Stories tagged slugs

Jan
28
2010

Elysia chlorotica: You think you're so special, don't you?
Elysia chlorotica: You think you're so special, don't you?Courtesy lauredhel
Some of you may already know my feelings on mollusks. In short, I’m against them.

It’s not that I necessarily want them all exterminated, or anything. It’s just that mollusks, with their tentacles and beaks and pseudopodia and large brains, freak my Schmidt out. And I tend to live under a “you’re either with us or against us” credo, and mollusks obviously aren’t “with us.” (They aren’t with me, anyway. Frankly, most things aren’t.)

But I get by. I know that there are mollusks out there, doing… I don’t know what. Probably something utterly horrible. But we leave each other alone, and more or less leave it at that. It’s a workable arrangement.

Now and again, however, a mollusk stretches its squishy neck out and, by its very existence, makes cracks in the already fragile JGordon/Mollusca peace. It’s like the cold war, really—if one side does something strange, or develops a fantastic new piece of technology, the other side gets a little nervous. So, naturally, I’m a little cagey about this news:

There’s a marine slug (a mollusk, of course, that feeds itself through photosynthesis.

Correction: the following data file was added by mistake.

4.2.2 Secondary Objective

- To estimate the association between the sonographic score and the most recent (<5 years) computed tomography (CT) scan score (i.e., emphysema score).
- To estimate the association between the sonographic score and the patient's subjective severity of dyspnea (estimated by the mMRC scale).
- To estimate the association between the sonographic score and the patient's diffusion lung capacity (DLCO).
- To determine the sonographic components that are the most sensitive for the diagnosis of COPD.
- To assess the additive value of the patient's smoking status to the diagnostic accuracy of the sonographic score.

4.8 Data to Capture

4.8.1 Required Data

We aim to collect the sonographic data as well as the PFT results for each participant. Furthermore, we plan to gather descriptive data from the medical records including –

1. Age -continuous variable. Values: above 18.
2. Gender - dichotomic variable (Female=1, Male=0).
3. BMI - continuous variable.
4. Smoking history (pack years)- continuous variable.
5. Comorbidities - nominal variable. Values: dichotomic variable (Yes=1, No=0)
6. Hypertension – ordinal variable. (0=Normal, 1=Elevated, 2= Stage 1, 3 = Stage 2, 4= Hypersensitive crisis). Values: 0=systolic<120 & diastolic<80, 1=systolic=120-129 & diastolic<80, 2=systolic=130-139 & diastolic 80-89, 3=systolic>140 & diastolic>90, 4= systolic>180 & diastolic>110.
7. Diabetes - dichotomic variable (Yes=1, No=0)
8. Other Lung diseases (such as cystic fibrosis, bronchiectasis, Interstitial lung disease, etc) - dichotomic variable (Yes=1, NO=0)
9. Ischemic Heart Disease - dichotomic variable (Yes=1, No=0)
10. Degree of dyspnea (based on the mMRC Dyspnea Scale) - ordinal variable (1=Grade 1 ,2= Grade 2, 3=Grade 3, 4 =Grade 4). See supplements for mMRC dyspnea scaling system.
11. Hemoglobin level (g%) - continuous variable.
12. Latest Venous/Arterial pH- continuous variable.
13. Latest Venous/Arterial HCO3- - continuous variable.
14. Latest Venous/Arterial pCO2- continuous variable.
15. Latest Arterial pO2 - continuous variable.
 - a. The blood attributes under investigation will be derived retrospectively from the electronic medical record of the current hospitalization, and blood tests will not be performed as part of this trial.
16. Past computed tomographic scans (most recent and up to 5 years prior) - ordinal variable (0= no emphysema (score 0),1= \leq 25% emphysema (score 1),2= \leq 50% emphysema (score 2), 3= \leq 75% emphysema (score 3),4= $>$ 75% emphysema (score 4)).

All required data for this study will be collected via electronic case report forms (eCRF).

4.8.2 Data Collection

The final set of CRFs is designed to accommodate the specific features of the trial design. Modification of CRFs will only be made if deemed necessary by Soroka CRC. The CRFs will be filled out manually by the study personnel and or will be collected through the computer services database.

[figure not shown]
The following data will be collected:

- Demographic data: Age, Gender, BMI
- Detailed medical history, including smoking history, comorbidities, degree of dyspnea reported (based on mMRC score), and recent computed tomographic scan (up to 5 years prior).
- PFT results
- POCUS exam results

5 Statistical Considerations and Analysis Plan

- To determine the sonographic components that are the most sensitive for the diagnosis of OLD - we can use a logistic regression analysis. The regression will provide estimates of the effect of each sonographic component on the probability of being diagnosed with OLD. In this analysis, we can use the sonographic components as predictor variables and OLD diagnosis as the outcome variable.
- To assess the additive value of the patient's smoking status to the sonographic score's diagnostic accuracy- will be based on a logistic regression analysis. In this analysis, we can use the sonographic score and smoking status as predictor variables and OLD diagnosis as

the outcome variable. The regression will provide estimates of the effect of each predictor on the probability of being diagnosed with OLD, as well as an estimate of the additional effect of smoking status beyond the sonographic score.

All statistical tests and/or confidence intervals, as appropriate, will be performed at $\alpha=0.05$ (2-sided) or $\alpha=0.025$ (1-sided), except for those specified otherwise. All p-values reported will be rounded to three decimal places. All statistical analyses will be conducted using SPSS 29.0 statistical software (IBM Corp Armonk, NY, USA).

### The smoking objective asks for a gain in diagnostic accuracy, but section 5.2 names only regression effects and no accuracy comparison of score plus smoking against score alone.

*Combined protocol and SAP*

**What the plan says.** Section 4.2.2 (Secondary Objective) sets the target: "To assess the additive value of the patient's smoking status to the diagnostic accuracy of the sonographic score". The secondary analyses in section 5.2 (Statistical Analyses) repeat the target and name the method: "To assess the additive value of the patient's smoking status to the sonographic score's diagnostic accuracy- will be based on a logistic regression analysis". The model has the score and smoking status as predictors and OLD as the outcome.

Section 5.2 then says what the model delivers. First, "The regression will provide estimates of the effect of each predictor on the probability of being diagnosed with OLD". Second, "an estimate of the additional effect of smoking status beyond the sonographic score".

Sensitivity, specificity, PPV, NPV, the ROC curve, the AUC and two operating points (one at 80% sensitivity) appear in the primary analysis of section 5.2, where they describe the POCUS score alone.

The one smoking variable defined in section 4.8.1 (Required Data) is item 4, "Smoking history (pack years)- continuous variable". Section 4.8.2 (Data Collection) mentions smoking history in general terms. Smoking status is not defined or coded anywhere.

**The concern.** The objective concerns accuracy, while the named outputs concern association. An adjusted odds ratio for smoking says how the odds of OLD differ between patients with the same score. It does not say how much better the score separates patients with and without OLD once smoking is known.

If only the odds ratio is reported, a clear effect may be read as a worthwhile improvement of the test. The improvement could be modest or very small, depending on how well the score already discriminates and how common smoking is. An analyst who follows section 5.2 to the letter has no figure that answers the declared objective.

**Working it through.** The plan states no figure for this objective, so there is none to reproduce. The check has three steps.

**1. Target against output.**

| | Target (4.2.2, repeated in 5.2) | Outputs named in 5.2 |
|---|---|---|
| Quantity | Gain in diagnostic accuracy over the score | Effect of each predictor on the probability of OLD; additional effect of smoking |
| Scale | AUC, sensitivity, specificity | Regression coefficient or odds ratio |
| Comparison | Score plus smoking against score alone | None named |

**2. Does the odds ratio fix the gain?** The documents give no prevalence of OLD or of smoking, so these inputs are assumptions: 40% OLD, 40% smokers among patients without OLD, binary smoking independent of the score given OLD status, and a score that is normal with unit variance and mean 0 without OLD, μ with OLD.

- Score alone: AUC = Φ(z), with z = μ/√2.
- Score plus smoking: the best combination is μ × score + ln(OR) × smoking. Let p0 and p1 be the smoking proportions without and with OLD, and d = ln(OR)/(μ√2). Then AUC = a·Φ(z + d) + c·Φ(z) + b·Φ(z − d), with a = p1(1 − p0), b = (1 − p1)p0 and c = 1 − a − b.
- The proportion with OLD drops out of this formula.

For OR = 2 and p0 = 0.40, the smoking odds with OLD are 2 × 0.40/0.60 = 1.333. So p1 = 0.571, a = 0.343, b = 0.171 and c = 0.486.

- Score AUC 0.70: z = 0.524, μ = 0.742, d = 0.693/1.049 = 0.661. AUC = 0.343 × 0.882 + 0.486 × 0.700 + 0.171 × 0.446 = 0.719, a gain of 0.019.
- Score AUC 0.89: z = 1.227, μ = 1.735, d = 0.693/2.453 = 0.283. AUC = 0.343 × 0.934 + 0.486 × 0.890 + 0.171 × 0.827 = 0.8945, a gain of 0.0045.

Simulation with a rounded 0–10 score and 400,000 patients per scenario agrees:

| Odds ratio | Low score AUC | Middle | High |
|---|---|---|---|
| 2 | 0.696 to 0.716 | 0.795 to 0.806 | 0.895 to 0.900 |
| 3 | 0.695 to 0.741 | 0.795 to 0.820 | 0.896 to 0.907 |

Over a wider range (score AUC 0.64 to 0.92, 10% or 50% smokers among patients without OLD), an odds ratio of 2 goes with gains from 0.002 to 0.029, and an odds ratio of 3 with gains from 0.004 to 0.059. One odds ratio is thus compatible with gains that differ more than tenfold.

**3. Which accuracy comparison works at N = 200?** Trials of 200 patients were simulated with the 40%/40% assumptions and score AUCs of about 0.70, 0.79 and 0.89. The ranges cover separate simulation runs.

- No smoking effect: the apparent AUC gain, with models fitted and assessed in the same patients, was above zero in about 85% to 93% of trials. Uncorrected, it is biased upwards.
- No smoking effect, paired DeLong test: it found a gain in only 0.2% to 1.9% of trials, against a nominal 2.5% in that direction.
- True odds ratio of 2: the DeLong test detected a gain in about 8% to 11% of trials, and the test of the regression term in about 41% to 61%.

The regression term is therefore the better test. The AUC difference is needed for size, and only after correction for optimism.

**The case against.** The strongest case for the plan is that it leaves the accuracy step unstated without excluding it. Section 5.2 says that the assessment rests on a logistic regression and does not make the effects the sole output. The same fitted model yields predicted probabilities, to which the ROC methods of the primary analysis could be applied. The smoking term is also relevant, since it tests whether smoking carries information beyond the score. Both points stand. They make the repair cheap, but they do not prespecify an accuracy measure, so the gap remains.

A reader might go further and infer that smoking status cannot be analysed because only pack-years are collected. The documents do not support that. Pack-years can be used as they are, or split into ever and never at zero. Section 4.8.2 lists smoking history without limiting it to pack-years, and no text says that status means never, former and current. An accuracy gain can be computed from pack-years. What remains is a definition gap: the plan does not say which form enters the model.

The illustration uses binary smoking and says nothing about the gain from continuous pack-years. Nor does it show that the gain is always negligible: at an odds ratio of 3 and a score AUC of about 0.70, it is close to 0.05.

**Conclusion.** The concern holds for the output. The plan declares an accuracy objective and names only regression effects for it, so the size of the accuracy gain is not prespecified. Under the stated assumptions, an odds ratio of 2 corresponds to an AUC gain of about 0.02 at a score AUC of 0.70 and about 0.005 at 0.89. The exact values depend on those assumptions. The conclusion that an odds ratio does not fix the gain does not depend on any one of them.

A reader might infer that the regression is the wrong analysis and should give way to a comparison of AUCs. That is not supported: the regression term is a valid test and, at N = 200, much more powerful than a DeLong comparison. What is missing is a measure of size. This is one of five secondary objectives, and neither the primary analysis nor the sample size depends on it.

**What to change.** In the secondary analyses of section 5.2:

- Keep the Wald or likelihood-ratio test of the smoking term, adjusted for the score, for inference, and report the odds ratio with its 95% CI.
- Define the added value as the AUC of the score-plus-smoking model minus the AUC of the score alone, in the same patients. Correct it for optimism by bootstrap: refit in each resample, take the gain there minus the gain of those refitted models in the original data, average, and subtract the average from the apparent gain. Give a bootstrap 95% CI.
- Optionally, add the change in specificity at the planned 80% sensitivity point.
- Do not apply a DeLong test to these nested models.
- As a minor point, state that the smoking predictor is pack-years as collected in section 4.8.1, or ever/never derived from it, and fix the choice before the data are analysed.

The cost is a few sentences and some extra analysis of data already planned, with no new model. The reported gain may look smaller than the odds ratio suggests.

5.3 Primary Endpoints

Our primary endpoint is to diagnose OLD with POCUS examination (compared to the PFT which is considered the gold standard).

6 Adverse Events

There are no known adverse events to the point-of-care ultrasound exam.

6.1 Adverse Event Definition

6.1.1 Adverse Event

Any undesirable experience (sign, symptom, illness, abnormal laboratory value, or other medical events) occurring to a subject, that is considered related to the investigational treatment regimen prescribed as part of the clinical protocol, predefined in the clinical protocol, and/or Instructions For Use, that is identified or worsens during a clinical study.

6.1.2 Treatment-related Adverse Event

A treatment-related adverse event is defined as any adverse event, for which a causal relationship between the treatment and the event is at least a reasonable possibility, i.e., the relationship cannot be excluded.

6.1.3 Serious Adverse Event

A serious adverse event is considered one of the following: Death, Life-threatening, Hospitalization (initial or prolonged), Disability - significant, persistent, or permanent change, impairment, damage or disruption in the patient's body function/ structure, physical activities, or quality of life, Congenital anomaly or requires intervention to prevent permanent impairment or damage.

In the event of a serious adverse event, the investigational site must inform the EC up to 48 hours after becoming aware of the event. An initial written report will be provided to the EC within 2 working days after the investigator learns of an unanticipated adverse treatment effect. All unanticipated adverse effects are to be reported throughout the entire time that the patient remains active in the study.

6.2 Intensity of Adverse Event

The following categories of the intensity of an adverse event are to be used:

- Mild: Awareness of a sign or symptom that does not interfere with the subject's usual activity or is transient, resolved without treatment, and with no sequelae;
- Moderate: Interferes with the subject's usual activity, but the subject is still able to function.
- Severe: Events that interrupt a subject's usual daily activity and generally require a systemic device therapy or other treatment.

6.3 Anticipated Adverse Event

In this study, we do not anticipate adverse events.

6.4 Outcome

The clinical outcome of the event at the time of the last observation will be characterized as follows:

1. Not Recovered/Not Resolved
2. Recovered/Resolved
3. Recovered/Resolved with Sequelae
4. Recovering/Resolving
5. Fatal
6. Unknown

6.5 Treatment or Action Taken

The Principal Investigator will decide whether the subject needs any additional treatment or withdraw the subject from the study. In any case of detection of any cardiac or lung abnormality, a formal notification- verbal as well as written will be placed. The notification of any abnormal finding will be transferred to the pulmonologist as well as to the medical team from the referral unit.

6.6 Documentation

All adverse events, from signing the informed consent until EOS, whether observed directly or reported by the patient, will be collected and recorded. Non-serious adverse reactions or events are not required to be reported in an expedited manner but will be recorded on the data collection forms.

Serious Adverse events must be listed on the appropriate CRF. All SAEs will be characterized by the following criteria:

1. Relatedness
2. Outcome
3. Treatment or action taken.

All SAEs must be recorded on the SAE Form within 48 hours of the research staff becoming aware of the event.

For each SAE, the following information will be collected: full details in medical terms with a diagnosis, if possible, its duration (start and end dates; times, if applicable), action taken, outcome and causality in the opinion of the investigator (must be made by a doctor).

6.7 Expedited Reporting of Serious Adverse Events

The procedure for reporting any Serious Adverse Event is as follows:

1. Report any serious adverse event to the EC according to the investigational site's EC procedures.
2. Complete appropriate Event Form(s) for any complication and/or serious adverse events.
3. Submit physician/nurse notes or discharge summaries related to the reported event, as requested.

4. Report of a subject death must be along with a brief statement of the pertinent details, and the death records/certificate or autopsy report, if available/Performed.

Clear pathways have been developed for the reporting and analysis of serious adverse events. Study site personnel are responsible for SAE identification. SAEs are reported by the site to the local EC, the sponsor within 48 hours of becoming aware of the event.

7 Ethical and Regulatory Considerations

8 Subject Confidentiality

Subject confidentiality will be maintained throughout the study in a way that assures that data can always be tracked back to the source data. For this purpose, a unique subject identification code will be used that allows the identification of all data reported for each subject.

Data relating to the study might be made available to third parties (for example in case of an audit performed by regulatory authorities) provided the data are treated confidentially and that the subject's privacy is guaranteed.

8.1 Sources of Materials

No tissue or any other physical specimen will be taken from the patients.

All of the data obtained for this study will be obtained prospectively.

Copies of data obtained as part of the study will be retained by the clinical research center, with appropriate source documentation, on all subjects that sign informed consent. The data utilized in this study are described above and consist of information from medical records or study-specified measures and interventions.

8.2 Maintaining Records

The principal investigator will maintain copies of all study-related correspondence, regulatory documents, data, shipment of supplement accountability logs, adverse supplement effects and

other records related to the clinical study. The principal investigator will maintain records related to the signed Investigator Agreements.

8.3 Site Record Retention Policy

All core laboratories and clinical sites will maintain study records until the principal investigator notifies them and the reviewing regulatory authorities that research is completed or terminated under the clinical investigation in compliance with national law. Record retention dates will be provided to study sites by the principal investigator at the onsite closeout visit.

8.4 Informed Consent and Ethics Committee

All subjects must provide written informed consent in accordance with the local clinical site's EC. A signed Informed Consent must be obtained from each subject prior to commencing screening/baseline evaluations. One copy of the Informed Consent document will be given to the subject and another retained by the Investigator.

Are you kidding me? I’m all, “I think I’ve got chronic anxiety!” and this lousy slug is like, “That’s too bad. Also, I feed myself with sunlight.” I can’t even get groceries because my car battery died (there’s a very scary tree near my bus stop, so that’s out), and this little jerk is a phototroph. If I had laser eyes, or something, the situation would be a little more balanced, but last time I checked I didn’t have laser eyes.

I have to give it to the slug, though—it’s a pretty neat trick. Early in its approximately one-year-long lifecycle, the slug eats some photosynthetic algae. From that point on, the slug is photosynthetic; it feeds itself by using sunlight to convert CO2 and water into sugar, just like plants do. What’s more, the photosynthesis isn’t being performed by algae inside the slug (some organisms, like lichen contain algae, which feeds them). The slug itself has genes for photosynthesis, and the photosynthesizing genes from the algae are just required to kick-start the slug’s own abilities. And then, BAM, a photosynthetic animal.

The leaf-shaped slug, which lives in salty swamps in Eastern Canada and grows to be about an inch long, is remarkable not only for its photosynthetic abilities, but also for something unique in the process written above. Getting those kick-starting genes from the algae requires gene transfer. Passing genes from one species to another is a rare and complicated thing, but some microscopic, single-celled organisms have been known to do it. This is the first time gene transfer has been observed between two multi-cellular organisms (the slug and the algae, of course).

Aside from being, well, just sort of weird, the slug’s gene transferring abilities might turn out to be useful in the future of gene therapy, where new genes are inserted into cells to combat diseases. A practical application whatever transferring mechanism the slug and algae use is a long way off, though. And, anyway, I’ll be damned if I ever use anything that came from a mollusk.